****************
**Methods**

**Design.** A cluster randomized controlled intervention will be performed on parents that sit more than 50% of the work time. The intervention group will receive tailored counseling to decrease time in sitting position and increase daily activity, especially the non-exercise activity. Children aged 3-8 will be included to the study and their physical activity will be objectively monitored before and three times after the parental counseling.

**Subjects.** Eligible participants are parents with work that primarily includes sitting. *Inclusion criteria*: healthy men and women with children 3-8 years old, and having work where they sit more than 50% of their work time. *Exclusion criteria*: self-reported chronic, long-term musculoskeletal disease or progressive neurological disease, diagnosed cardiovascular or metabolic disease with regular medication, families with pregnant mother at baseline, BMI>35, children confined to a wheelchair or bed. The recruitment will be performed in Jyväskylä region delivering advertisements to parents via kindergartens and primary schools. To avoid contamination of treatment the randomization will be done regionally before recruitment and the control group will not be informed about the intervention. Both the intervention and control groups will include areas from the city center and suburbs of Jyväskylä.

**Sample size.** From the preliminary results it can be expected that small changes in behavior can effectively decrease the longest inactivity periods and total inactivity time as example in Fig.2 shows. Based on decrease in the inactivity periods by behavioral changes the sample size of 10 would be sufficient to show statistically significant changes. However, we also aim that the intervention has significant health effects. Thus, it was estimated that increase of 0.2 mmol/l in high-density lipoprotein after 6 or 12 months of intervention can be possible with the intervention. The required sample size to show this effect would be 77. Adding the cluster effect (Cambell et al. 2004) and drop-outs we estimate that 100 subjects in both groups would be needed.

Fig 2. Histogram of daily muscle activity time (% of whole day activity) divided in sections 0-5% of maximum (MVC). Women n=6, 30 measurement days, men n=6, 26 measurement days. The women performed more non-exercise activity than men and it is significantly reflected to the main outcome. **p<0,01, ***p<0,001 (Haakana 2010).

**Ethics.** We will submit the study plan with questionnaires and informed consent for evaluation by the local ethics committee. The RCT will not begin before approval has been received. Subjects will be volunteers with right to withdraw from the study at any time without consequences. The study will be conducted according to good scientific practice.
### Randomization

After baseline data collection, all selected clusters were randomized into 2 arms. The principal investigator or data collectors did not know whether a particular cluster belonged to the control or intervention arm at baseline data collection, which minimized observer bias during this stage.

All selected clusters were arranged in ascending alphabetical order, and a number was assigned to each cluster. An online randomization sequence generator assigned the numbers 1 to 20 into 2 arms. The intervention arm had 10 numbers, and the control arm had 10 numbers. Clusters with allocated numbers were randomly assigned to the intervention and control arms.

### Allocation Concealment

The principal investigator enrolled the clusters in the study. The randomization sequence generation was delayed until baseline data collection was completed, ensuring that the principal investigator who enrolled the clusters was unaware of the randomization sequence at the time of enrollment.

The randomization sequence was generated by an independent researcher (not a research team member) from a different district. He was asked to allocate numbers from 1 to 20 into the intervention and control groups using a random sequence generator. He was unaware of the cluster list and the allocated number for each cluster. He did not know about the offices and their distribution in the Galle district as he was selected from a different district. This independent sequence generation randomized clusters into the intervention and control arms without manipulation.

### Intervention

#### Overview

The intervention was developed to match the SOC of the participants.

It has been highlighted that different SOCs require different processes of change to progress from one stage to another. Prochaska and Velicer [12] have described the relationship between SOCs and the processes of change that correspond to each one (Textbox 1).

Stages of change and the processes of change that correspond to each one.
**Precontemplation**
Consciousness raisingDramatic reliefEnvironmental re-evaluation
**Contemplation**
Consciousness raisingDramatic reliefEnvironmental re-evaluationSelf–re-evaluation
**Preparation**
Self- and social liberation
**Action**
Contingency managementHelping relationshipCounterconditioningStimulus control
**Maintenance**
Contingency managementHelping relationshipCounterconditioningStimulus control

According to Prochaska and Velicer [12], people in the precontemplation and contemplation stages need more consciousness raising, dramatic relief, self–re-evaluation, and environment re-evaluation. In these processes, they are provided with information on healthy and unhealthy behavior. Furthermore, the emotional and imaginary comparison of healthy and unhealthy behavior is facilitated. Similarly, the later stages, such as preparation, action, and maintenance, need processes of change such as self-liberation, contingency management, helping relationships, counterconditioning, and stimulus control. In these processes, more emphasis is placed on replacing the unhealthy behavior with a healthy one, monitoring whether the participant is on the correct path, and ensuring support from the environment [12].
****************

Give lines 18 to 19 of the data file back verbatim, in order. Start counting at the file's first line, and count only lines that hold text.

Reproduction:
**Precontemplation**
Consciousness raisingDramatic reliefEnvironmental re-evaluation